The consequences of the unhindered outflow of marble blocks are manifold. The immediate impact is the “unavailability of raw materials” for the local market, according to Shehra. Even if the raw material is available, Pakistani buyers have to compete with Chinese buyers for their own natural resources, which most cannot afford given the rise in prices due to Chinese demand.
Local buyers are left with “second and third-rate categories of marble,” says Saifullah Naqvi, Vice Chairman of All Karachi Marble Industries Association.
Tariq explains: “We get blocks that are potato-shaped that need more work to cut. About 80 percent or so is just useless. After cutting it from six sides to turn it into a square block, we are only left with a small amount that’s usable.”
“China is the biggest importer of marble from Pakistan, however, the marble exported to China also includes semi-processed marble, which is then re-exported from China after value addition, which is hurting Pakistan’s marble industry to a significant extent,” cites a research report compiled by the State Bank of Pakistan titled Marble and Marble By-products.
“What adds to this loss of marble in production is the fact that a majority of our mining is done through blasting,” says Hashwani of this primitive method of mining. “About 80 percent of the marble is wasted.”
“China, on the other hand, gets to have square blocks,” continues Tariq. “It also pays no export duty to Pakistan, and the freight the Chinese pay to transport the material on ship is just 50 dollars per container.”
While Pakistan has given an open hand to the Chinese companies (who also enjoy the largess of their own government), local investors receive no support from the Pakistani government, putting them at further disadvantage against the Chinese.
“We pay 30.5 percent in taxes,” says Badar Iqbal, Chairman of All Karachi Marble Industries Association. “We want modern machinery to come to Pakistan and for the government to provide it on lease,” he demands. There is also an import duty on the import of latest machinery, which Tariq insists needs to end. The low value of the Pakistani rupee doesn’t help either when it comes to importing the required equipment.
Rashid says that his association tried its best to get other supporting industries to change their policies. “We went to Heavy Tools Industry Taxila and told them that all these machines being made by Italians and Chinese, it’s not rocket science. We asked them to reengineer these machines locally for us, but they didn’t do it.”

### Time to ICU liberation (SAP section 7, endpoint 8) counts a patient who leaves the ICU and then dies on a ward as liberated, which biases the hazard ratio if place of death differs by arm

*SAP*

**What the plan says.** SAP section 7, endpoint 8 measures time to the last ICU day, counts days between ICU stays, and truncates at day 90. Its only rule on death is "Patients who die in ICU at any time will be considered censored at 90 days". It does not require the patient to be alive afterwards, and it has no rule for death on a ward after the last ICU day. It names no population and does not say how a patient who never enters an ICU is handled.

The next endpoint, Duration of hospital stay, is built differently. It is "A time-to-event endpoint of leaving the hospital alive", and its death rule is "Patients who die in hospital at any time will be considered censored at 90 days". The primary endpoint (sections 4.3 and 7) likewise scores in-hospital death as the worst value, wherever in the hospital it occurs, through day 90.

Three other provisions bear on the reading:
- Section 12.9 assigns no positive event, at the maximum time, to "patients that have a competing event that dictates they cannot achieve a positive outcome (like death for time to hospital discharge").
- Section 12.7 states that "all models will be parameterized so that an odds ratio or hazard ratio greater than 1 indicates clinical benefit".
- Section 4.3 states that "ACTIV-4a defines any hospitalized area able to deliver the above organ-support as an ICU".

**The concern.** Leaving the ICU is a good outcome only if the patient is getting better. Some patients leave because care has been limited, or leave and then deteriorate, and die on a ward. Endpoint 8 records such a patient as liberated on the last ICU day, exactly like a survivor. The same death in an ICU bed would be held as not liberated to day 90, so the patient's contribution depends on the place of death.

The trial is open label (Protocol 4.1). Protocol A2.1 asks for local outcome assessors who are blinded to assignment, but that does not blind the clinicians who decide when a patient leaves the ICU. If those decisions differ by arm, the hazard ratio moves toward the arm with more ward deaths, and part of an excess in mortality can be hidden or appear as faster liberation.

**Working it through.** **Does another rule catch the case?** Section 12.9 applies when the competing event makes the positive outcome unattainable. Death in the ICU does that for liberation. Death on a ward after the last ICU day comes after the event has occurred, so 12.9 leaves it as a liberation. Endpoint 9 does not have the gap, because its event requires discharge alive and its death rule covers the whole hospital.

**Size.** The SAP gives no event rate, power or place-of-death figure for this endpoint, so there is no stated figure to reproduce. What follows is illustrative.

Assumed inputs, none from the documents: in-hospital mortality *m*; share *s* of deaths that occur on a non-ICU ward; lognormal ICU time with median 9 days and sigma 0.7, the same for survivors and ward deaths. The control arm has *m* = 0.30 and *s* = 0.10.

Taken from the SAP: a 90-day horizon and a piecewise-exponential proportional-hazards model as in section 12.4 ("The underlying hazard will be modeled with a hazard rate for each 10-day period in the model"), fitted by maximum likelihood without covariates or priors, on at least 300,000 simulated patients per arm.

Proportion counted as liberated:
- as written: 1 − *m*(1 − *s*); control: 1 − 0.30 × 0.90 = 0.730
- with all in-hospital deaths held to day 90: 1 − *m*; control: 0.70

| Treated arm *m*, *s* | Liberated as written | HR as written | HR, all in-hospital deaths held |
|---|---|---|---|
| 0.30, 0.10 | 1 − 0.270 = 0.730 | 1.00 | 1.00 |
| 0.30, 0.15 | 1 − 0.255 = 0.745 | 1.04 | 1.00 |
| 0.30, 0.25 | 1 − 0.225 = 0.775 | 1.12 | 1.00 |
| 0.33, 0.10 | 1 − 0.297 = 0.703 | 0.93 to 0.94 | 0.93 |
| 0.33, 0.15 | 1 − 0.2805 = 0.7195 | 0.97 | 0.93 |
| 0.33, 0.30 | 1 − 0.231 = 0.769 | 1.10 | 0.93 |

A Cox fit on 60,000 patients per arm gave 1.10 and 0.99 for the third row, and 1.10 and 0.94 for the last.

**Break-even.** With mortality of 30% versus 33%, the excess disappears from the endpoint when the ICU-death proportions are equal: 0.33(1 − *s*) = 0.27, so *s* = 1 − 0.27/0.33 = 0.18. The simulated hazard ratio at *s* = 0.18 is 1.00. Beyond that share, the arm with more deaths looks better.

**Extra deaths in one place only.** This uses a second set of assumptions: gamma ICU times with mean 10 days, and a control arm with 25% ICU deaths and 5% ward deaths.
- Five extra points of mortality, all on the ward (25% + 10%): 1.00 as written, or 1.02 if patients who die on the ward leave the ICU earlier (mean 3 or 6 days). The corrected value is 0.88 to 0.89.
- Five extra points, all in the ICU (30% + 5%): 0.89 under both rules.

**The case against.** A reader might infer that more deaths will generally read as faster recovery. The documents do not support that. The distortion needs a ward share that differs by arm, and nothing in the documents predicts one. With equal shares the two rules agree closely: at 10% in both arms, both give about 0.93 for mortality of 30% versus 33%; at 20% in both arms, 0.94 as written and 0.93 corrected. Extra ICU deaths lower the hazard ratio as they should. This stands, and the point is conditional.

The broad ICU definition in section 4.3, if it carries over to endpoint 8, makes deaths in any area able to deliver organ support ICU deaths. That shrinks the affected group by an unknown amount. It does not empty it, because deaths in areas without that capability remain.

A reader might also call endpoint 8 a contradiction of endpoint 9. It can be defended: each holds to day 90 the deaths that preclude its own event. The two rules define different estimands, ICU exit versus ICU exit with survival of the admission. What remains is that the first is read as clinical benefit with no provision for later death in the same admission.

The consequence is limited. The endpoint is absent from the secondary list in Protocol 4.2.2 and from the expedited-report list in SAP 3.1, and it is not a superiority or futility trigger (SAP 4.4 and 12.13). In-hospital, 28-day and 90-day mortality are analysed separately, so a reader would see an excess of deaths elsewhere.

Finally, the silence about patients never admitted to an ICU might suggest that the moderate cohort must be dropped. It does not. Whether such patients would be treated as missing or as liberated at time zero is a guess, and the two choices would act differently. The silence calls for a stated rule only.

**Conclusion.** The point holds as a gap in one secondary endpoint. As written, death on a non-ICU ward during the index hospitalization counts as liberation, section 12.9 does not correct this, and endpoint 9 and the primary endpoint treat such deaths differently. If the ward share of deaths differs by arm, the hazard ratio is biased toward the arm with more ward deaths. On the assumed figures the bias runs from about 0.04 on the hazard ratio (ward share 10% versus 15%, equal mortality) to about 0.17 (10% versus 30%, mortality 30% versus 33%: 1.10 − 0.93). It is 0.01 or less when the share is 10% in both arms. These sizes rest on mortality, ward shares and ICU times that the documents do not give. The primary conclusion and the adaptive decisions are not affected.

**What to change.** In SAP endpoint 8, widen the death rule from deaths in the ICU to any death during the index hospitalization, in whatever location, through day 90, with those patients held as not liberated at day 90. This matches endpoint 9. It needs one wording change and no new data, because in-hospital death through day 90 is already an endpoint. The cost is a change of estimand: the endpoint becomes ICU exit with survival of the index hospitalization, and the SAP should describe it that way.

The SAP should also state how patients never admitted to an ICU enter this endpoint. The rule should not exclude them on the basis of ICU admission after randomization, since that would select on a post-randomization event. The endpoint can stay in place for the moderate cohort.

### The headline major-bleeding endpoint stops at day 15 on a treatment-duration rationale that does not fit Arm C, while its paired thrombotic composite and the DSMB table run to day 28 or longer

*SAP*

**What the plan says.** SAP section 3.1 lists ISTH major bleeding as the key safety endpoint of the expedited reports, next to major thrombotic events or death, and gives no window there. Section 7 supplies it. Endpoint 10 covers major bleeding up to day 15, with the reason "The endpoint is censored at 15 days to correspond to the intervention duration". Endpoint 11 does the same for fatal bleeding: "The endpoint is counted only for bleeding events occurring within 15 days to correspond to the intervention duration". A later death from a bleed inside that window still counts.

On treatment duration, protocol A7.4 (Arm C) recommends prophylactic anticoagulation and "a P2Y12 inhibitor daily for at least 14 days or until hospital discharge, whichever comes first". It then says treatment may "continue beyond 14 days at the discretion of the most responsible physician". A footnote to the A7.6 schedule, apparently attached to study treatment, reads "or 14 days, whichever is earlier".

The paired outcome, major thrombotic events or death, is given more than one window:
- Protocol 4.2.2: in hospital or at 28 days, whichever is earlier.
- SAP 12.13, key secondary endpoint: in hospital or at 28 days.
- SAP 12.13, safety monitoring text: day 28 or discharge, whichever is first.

“We asked the State Bank but the financial models they’ve made is not for small or medium enterprises because they ask for collateral that we can’t provide. There are no soft loans.” As for the private financial sector, “they don’t even know how to make a financial and insurance model for our industry,” he tells.
The most consequential impact of the export of raw marble to China is that it’s simply preventing the local industry from developing value-adding capacity. As it stands, the marble industry is basically a trading industry,” in the words of Rashid, which is “not helping the country at all.”
This type of trading is called indenting. In the textile sector, indenting’s share is the lowest but in the marble sector, the share of indenting is the largest and manufacturing, the smallest. The sector can never grow in this way.
“The biggest disadvantage of exporting raw materials is that — yes, there was ‘growth’ — but it had no contribution in creating jobs or in the development of the sector,” argues Rashid. “You don’t need many people to dig up mines. When you set up a factory, you employ people; but if you just mine, you don’t need to set up a factory.”
“We want our raw materials to stop going to China,” demands Saifullah. “Value adding needs to be done here,” insists Tariq, which means that “automatically there will be factories set up, there will be more quarries that will open up, and jobs will be created for the local labour,” adds Shehra. “How can our industry develop otherwise?” asks Tariq.
“I’m not saying that there shouldn’t be exports,” he says, “but there’s a way to do it.” Rashid recommends that there should be an export quota: only 30 percent of the exports should be of marble blocks whereas 70 percent of the exports should only be of added-value materials produced locally. Such proposals have been submitted to the government, but to no avail.
When the government has taken steps, in true Pakistani fashion, all the measures have been rife with nepotism, allowing powerful players to milk money from a faulty system. For example, the Pakistan Stone Development Company (PASDEC), which was founded to promote the sector, only “developed the mines of the big names, to no benefit of anyone else,” alleges Tariq. “Those who were in position make decisions got leases for their own mines and the machinery that the government procured was used at only those mines as well,” he continues. “If you look at the leases given in Sindh, they were given on political grounds rather than on merit,” corroborates Hashwani.